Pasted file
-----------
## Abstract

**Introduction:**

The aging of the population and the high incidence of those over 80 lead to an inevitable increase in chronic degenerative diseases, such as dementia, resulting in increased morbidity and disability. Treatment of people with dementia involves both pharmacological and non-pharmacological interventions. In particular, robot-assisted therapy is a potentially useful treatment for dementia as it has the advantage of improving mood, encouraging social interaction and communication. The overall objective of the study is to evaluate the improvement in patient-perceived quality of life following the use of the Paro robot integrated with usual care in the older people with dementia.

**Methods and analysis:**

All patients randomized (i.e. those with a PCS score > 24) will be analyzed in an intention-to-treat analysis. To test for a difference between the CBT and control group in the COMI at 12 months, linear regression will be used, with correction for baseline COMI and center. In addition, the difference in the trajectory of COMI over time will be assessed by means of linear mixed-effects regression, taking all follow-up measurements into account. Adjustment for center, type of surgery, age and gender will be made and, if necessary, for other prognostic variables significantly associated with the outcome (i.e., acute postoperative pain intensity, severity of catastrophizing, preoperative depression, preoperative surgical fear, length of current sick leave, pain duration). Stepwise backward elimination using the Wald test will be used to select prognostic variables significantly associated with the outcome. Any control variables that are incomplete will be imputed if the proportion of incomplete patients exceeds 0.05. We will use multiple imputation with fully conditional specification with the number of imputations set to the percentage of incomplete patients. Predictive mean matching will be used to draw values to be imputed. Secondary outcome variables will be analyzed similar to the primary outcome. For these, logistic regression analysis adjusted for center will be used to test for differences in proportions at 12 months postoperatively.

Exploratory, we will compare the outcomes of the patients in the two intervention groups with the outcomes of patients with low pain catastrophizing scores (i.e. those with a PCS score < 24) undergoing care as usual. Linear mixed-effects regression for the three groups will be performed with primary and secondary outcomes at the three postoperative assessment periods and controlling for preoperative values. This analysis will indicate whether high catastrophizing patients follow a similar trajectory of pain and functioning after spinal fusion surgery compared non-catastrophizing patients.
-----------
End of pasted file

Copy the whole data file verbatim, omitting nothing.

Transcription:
## Abstract

**Introduction:**

The aging of the population and the high incidence of those over 80 lead to an inevitable increase in chronic degenerative diseases, such as dementia, resulting in increased morbidity and disability. Treatment of people with dementia involves both pharmacological and non-pharmacological interventions. In particular, robot-assisted therapy is a potentially useful treatment for dementia as it has the advantage of improving mood, encouraging social interaction and communication. The overall objective of the study is to evaluate the improvement in patient-perceived quality of life following the use of the Paro robot integrated with usual care in the older people with dementia.

**Methods and analysis:**

All patients randomized (i.e. those with a PCS score > 24) will be analyzed in an intention-to-treat analysis. To test for a difference between the CBT and control group in the COMI at 12 months, linear regression will be used, with correction for baseline COMI and center. In addition, the difference in the trajectory of COMI over time will be assessed by means of linear mixed-effects regression, taking all follow-up measurements into account. Adjustment for center, type of surgery, age and gender will be made and, if necessary, for other prognostic variables significantly associated with the outcome (i.e., acute postoperative pain intensity, severity of catastrophizing, preoperative depression, preoperative surgical fear, length of current sick leave, pain duration). Stepwise backward elimination using the Wald test will be used to select prognostic variables significantly associated with the outcome. Any control variables that are incomplete will be imputed if the proportion of incomplete patients exceeds 0.05. We will use multiple imputation with fully conditional specification with the number of imputations set to the percentage of incomplete patients. Predictive mean matching will be used to draw values to be imputed. Secondary outcome variables will be analyzed similar to the primary outcome. For these, logistic regression analysis adjusted for center will be used to test for differences in proportions at 12 months postoperatively.

Exploratory, we will compare the outcomes of the patients in the two intervention groups with the outcomes of patients with low pain catastrophizing scores (i.e. those with a PCS score < 24) undergoing care as usual. Linear mixed-effects regression for the three groups will be performed with primary and secondary outcomes at the three postoperative assessment periods and controlling for preoperative values. This analysis will indicate whether high catastrophizing patients follow a similar trajectory of pain and functioning after spinal fusion surgery compared non-catastrophizing patients.